Someone was watching me. I looked all around. Nobody but the chickens.
I was almost back to school when I stopped and did a full circle, turning around slowly, watching.
Miss Smith stood between the barn and the sty, staring straight at me. She was thin, like a little hungry tree standing against the sky.
That was when I first suspected she might be a wendigo.
In my mother's stories the wendigo was so thin its white bones were on the outside. It was so thin that you had to be looking at it face to face, or you might not see it at all. If you caught it off guard you might see a star on its forehead. I never saw a star on Miss Smith's forehead though.
A wendigo is thin because it is hungry. A wendigo began as human but became a monster when it ate humans for meat. It was cursed to starve and feed, to eat and eat the flesh of humans and never be satisfied, to curse itself again and again with each new crime.
"Remember," my mother said. "You can be born human and become a monster. You might not even know you've become a monster. It's easier than people think."
They taught us to fear, God, and other things.
I saw my father once a year. He looked at me as if I were a stranger. He looked like someone was teaching him to fear, too, but I didn't know who it could be.
That summer when Miss Smith was at the school, she came one night with another teacher and took me out of the dormitory, and they told me my father died. His heart just stopped. Hearts give out, they said. They get tired.
I nodded. Miss Smith cocked her head and watched me until the other teacher told me I could go back to the dormitory.
Miss Smith used to take me into Selkirk and even Winnipeg sometimes to help buy supplies. She would ask me questions, not about arithmetic but about other things: my parents, my home. When I did not know the answers or did not want to say, I said what she wanted to hear.
One day Miss Smith took me in a canoe to Selkirk for a treat, just the two of us. She gave me an apple and I gnawed it down to the core before I threw it in the river.
I paddled in the front. Miss Smith called out to me to switch sides.
She called out in Anishinaabemowin.
Miss Smith spoke our language badly. I paused for just a heartbeat and the water dripped off my paddle but then I thrust it in again and I didn't switch sides. I thought it was a trick. She asked me again but this time she spoke in English and I switched sides then just like she asked.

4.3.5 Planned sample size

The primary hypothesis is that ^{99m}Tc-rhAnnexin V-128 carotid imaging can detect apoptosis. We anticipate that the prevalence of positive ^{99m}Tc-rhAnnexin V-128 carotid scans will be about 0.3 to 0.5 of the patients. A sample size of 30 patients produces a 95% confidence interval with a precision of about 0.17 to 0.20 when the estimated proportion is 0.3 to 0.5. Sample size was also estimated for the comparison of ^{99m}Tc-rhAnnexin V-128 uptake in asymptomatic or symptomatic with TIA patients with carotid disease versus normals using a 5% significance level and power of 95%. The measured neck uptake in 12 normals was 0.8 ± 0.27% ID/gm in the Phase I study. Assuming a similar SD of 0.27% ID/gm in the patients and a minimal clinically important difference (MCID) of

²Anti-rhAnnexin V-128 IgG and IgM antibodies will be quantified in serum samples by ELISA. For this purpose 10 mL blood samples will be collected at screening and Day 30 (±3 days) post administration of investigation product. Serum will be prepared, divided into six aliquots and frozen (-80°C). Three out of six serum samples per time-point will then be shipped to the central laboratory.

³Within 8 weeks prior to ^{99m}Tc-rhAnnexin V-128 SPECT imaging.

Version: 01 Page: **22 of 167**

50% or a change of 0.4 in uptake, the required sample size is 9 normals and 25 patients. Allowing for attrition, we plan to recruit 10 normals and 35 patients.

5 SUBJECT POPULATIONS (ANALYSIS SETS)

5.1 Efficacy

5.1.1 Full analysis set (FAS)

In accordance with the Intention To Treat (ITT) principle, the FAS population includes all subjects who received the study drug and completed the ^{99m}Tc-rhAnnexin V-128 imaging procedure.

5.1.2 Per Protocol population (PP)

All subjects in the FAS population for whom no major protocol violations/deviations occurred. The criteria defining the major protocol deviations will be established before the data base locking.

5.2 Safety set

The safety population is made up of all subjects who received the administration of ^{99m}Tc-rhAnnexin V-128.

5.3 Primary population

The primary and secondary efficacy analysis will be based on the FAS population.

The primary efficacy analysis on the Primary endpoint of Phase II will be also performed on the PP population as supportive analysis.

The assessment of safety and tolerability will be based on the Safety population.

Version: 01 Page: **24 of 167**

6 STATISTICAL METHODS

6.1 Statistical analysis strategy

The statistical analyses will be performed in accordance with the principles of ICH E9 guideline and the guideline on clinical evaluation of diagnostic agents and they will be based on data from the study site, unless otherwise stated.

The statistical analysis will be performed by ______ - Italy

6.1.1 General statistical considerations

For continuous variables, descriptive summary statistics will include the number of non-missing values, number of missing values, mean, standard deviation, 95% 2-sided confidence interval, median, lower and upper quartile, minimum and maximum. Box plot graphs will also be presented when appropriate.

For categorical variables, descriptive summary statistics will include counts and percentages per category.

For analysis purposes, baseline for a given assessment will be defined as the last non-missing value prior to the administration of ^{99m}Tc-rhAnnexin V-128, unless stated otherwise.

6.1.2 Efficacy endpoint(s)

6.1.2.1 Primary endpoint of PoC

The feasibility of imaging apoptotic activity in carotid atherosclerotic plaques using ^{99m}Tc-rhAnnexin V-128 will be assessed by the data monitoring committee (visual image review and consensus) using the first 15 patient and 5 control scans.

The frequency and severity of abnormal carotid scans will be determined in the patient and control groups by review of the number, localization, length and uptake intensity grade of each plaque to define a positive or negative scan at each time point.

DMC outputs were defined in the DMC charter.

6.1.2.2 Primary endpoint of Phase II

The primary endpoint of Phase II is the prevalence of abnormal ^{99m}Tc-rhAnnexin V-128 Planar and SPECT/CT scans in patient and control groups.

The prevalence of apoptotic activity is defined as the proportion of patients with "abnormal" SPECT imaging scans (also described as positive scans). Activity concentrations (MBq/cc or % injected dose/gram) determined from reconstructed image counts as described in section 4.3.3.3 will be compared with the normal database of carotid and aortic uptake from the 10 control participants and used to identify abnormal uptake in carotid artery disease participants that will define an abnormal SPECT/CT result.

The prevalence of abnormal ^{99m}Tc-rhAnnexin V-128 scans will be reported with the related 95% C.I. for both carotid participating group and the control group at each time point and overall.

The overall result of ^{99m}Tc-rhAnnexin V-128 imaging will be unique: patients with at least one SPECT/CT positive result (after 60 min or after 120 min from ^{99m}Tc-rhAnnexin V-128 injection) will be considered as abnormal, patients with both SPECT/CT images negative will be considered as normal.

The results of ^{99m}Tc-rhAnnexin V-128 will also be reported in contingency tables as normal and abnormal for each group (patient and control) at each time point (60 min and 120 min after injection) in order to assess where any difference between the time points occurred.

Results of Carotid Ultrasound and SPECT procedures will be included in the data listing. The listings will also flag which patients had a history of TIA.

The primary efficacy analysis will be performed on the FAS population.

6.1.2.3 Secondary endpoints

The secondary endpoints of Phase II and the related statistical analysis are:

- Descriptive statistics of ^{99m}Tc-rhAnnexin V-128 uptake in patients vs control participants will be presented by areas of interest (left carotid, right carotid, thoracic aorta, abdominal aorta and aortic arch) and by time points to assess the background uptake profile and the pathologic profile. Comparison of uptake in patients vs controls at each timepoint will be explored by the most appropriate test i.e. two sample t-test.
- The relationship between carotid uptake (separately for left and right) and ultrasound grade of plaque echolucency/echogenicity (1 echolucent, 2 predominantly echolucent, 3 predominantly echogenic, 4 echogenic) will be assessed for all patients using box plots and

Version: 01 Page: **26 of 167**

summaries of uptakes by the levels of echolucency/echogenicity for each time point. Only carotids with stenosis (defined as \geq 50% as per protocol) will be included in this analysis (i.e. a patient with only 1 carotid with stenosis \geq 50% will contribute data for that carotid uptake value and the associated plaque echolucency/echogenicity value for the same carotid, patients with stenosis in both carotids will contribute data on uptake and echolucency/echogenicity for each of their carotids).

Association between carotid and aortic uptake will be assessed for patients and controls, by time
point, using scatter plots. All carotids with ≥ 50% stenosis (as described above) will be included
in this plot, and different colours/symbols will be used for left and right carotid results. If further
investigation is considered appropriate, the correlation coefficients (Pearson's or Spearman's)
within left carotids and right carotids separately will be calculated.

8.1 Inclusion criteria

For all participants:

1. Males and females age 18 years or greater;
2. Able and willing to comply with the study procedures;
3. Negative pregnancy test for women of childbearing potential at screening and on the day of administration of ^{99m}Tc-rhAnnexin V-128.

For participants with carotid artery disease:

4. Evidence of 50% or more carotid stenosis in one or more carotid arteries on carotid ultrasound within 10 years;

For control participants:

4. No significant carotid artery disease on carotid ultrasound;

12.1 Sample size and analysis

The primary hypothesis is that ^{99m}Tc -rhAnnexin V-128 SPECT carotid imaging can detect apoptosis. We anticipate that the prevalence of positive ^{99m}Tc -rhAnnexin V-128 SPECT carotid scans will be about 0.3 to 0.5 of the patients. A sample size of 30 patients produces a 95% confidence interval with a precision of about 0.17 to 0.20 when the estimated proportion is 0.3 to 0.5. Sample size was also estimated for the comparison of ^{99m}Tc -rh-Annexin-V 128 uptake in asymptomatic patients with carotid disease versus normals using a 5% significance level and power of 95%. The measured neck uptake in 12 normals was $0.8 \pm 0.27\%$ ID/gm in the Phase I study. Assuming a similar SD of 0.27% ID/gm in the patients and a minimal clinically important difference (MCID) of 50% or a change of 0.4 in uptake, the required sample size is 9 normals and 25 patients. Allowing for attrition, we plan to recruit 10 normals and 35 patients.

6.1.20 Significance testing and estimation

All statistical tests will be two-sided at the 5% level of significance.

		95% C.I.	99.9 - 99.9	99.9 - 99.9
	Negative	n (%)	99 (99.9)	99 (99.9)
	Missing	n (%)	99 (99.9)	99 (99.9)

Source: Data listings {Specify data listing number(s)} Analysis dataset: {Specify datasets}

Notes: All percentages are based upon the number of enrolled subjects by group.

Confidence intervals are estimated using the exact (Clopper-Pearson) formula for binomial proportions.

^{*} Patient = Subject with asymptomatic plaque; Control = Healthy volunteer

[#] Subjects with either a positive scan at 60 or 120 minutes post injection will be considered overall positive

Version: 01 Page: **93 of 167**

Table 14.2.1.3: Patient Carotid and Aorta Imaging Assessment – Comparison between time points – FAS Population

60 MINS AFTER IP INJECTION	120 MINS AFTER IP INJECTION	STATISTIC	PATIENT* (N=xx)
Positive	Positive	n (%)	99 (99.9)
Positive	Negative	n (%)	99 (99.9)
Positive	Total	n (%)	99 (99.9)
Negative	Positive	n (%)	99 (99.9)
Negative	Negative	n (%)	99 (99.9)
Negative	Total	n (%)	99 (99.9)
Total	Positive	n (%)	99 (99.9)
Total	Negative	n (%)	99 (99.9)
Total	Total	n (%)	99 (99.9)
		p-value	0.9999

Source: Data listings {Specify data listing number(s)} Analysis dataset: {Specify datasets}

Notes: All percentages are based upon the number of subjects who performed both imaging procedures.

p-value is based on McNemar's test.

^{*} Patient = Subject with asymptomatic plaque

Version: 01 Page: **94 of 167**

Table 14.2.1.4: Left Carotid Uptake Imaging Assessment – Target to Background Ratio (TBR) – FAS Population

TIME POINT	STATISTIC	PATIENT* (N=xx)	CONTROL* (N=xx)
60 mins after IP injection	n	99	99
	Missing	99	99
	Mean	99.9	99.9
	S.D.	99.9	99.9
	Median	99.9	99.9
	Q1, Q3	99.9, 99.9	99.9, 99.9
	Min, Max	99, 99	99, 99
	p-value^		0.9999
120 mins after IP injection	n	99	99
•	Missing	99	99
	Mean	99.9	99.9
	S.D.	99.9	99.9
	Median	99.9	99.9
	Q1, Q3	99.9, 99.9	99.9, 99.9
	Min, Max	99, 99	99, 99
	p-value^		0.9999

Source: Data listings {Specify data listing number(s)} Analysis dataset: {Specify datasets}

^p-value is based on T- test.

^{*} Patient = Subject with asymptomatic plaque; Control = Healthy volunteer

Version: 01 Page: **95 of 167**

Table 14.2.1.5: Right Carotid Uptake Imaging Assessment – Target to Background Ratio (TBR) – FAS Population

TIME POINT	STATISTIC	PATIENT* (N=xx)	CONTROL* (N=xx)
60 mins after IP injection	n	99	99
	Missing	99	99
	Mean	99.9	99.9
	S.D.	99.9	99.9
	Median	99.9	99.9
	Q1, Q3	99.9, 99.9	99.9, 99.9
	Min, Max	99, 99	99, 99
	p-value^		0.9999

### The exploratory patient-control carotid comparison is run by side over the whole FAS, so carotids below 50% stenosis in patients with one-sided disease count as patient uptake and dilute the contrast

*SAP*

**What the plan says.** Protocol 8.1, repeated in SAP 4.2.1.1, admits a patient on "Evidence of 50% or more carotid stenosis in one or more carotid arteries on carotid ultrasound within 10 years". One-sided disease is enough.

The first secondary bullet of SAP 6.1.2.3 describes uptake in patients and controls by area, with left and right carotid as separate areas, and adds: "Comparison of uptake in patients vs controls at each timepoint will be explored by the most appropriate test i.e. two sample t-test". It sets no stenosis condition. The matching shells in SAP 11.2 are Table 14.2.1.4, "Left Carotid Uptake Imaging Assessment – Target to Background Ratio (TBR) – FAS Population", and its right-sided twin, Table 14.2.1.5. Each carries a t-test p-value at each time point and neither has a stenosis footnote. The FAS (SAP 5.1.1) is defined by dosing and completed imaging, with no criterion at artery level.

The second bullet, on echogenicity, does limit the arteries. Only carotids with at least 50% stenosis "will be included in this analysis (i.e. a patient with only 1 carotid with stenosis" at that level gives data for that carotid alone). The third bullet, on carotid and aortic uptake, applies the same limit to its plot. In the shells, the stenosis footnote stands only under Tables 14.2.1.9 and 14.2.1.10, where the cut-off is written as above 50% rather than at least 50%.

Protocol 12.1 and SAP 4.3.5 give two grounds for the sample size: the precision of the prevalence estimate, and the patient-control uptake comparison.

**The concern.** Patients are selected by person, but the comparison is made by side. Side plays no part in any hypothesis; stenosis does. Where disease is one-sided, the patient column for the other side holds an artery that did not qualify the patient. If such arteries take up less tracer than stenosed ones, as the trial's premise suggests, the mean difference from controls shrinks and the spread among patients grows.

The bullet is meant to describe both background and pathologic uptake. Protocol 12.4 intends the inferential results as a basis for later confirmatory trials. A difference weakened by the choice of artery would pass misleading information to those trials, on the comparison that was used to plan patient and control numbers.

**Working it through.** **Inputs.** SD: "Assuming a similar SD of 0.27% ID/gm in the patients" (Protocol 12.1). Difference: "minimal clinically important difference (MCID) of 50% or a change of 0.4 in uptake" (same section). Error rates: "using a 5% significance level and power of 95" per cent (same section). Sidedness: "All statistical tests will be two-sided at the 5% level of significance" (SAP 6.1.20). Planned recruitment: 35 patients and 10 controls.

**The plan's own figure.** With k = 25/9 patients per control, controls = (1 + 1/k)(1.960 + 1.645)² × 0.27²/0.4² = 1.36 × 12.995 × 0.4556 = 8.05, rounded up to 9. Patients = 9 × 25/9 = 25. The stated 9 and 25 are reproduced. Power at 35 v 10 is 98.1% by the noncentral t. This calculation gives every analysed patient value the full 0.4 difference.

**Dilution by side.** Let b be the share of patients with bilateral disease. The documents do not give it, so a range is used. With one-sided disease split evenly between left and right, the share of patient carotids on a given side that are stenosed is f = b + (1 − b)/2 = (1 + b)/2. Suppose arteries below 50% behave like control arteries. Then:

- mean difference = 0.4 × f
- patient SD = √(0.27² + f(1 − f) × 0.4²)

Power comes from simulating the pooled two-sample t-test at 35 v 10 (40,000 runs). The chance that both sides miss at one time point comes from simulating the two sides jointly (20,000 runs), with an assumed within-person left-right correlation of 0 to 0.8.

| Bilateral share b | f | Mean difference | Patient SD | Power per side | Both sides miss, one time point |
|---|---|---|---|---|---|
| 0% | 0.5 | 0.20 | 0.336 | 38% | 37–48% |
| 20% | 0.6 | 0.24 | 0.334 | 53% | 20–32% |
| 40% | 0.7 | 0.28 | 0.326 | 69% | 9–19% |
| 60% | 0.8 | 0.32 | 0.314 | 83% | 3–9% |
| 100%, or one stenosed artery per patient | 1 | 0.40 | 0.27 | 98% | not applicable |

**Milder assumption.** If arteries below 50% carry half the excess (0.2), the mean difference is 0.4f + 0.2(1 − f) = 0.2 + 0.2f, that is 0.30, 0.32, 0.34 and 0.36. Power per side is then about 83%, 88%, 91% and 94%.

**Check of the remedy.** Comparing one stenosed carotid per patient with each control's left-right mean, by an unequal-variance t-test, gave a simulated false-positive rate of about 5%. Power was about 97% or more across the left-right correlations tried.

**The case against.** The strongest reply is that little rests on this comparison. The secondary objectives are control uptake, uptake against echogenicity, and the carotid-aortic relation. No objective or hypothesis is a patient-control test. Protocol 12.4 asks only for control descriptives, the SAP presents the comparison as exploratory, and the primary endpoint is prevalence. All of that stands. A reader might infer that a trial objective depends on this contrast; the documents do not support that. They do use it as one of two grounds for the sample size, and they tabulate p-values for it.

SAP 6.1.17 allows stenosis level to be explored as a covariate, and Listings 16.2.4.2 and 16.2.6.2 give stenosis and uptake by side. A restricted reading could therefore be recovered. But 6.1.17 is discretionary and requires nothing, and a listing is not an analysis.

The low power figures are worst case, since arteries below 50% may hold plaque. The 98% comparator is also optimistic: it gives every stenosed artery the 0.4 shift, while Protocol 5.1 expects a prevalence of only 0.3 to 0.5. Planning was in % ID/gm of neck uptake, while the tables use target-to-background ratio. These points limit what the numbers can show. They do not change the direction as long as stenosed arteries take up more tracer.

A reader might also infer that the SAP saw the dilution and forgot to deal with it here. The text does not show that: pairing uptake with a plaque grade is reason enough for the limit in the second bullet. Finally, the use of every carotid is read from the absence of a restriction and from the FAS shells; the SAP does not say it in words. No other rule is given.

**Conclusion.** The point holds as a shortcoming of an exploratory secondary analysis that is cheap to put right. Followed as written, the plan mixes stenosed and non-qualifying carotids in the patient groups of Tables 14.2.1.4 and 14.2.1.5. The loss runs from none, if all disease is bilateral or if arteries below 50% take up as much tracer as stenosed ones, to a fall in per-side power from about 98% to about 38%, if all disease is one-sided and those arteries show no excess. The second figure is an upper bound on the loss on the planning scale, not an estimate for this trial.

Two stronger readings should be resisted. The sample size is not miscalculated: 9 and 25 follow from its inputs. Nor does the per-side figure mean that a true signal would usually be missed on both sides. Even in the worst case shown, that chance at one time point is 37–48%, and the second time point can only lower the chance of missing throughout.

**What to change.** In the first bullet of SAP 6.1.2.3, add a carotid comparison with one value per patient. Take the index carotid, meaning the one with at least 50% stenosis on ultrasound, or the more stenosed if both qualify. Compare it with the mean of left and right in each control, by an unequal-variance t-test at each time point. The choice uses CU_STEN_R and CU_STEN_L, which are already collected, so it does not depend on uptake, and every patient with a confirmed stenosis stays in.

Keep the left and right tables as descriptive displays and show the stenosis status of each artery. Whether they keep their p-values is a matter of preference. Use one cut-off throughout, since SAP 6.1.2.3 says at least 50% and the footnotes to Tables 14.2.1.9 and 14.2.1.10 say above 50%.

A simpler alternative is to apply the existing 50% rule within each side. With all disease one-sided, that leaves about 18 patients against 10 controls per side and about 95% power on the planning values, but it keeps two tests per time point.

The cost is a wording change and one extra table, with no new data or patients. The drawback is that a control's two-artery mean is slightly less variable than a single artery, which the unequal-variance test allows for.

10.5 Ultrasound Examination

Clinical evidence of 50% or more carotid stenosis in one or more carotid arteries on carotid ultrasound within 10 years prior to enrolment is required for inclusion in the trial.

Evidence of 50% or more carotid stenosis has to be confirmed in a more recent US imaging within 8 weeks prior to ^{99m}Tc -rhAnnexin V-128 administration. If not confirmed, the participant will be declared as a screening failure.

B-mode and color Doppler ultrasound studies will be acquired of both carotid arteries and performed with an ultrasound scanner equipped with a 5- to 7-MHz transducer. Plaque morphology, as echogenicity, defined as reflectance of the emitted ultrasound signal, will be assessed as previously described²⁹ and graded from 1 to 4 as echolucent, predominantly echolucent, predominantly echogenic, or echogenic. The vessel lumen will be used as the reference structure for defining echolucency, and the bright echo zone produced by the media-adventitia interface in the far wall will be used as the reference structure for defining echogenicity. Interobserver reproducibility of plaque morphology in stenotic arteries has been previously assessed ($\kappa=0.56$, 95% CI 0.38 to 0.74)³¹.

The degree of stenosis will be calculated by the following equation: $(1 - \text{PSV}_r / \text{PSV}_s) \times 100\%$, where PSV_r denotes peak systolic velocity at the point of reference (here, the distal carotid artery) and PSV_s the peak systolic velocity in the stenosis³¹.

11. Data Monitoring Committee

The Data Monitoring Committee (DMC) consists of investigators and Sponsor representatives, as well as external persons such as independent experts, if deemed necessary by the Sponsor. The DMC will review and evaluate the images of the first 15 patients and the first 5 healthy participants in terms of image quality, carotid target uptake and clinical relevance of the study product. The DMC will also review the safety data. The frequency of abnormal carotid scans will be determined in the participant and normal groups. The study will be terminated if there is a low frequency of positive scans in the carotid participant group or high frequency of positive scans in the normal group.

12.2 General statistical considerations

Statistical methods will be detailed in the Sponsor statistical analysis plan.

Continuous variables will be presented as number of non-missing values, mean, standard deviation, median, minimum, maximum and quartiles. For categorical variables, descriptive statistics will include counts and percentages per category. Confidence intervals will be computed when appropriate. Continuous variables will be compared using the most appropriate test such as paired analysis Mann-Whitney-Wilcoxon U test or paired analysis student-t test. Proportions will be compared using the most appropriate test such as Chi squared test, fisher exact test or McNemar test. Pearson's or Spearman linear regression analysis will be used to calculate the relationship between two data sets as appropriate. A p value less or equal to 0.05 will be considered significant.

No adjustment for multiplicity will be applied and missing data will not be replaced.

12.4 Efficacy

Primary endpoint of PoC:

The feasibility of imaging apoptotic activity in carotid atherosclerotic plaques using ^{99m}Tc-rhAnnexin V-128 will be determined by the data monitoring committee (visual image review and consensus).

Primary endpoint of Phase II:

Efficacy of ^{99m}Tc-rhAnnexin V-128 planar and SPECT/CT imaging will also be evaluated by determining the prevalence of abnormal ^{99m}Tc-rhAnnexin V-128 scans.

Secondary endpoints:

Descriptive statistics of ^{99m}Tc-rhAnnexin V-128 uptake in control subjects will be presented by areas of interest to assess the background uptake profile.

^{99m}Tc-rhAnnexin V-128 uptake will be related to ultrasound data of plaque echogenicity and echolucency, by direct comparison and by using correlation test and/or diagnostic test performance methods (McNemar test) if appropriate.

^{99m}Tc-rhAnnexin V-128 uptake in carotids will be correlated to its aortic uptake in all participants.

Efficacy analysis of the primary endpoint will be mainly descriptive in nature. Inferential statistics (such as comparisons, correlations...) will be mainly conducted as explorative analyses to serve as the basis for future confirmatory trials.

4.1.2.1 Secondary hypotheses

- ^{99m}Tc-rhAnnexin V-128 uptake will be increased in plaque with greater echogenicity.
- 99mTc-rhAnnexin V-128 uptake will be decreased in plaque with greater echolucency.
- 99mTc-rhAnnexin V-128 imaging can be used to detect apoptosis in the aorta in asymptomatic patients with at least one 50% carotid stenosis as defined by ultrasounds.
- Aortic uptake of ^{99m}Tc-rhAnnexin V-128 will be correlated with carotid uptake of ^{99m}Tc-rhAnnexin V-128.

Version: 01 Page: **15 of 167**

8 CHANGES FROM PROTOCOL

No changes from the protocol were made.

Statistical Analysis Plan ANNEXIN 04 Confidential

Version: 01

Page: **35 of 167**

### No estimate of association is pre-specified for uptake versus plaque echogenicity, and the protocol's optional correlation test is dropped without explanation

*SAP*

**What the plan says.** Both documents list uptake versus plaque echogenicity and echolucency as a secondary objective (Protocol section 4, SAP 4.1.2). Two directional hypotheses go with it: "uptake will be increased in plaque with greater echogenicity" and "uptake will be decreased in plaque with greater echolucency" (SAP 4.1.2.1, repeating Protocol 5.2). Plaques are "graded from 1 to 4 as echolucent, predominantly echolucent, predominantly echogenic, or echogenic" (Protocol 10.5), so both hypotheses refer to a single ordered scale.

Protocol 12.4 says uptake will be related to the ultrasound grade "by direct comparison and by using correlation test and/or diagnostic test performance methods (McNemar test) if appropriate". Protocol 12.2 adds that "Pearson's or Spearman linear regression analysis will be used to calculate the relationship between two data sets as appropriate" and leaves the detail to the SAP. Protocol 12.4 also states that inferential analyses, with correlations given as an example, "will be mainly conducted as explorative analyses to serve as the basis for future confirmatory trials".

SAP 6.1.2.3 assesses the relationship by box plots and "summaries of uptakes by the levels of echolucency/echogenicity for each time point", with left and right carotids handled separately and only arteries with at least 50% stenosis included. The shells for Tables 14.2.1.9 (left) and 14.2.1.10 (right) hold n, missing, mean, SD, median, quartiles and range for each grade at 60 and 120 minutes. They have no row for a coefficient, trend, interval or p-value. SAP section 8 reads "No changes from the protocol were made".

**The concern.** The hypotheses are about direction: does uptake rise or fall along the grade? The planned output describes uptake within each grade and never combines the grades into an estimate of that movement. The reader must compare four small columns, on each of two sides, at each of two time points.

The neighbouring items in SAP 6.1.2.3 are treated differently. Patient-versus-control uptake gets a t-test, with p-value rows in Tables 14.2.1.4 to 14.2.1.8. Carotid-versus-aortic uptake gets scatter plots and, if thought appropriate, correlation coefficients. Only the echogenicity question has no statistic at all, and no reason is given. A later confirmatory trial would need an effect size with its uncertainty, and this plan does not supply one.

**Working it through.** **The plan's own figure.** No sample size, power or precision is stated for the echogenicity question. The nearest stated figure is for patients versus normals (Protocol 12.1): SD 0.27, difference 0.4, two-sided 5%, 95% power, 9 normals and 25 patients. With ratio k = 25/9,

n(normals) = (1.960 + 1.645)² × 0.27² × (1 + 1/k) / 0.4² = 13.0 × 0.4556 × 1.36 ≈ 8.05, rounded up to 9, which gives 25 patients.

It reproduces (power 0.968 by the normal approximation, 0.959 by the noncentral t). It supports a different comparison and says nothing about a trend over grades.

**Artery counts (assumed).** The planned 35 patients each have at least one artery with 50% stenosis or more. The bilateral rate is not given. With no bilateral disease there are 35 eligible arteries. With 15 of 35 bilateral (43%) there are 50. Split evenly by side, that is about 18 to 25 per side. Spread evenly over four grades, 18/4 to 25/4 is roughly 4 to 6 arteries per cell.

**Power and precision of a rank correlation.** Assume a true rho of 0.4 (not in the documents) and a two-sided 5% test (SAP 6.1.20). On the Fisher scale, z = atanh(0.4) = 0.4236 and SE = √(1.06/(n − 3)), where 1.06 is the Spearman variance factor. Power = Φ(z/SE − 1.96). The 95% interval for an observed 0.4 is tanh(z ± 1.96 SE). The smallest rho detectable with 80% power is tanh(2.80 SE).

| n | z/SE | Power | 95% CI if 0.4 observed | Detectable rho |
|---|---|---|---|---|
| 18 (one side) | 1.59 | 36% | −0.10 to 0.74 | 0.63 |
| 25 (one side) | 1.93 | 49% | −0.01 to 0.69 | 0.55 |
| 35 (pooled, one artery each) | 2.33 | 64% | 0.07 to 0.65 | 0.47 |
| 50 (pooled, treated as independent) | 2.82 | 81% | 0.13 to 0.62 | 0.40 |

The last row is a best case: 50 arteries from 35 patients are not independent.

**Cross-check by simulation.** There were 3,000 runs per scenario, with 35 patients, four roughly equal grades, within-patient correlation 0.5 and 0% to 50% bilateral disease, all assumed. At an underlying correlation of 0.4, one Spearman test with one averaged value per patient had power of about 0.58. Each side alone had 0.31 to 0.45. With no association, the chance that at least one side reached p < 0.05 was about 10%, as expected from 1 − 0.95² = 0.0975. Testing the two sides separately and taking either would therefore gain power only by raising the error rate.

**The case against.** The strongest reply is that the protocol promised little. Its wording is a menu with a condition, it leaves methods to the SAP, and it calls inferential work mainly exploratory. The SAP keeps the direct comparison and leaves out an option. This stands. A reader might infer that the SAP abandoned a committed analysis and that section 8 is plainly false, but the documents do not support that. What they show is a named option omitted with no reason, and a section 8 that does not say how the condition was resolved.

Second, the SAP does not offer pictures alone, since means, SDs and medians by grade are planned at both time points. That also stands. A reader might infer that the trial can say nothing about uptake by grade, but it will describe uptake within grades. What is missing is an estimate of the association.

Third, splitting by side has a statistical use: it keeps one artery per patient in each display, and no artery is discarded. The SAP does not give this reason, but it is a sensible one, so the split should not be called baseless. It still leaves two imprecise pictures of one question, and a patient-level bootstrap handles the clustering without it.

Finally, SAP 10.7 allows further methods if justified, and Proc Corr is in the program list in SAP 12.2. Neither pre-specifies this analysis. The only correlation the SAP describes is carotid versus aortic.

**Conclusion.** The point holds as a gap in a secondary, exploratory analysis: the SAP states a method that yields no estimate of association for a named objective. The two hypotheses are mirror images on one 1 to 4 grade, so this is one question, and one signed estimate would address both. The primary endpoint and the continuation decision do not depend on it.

The next time we were in the canoe, a week or two later, she called out in my language again. It was hard to understand what she was trying to say but I think she was trying to tell me she was pulling the canoe over to the side. There was a little inlet there, thick with reeds where the air buzzed with insects.
It wasn't a trick, she said: I could speak the Ojibwe language if I wanted. I spoke English.
"Turn around to look at me, Jane," she said and I did, twisting around on my knees, resting my paddle carefully on the thwart so that it made the smallest possible noise.
"Look at these cattails," she said. She pulled one out. She had to use two hands because it was thick and slick with mud. Her long fingers got dirty.
"Look, did you know you can eat the inside?" she peeled away green strips from the base and threw all of it away except the smooth white heart. She held onto the gunwale and leaned forward, stretching out her arm to hand it to me but I did not take it.
My mother called me her heart.
Miss Smith sat back on her heels and chewed the cattail pith, looking at me all the time. She put her long white hand in front of her mouth and spit out little pale flecks. I guess there were some hard bits.
"Can you keep a secret, Jane?"
I just looked at her; my name wasn't even Jane. I had a lot of secrets already and I was only twelve.
"We're related, you and I. We are part of the same family."
She looked like a white woman to me, but I nodded anyway.
"I want you to know something. Because you always look so forlorn, little thing. I want you to know that one day, you will be a grandmother, and you will carry an eagle feather, and all of your children and grandchildren will have pride because of you. You will keep the language alive in the family. You will be the heart of the family, for years and years and even after you die, your great-great-grandchildren will know your name and..."
Her face was whiter than ever but her cheeks were red and she talked so fast she choked on her words and had to stop, shaking her head. She picked up her paddle again and pushed us out from the reeds and cattails.
Later on, when we could see the school near the shore, she said again, from behind me, “Look at you, a little strip of a girl, and one day, the heart of a great family. You will make change. You will force them to change. Everything depends on you.”
I decided she was crazy. How could she know what I would be like as a grandmother?
And who wants to be a heart anyway?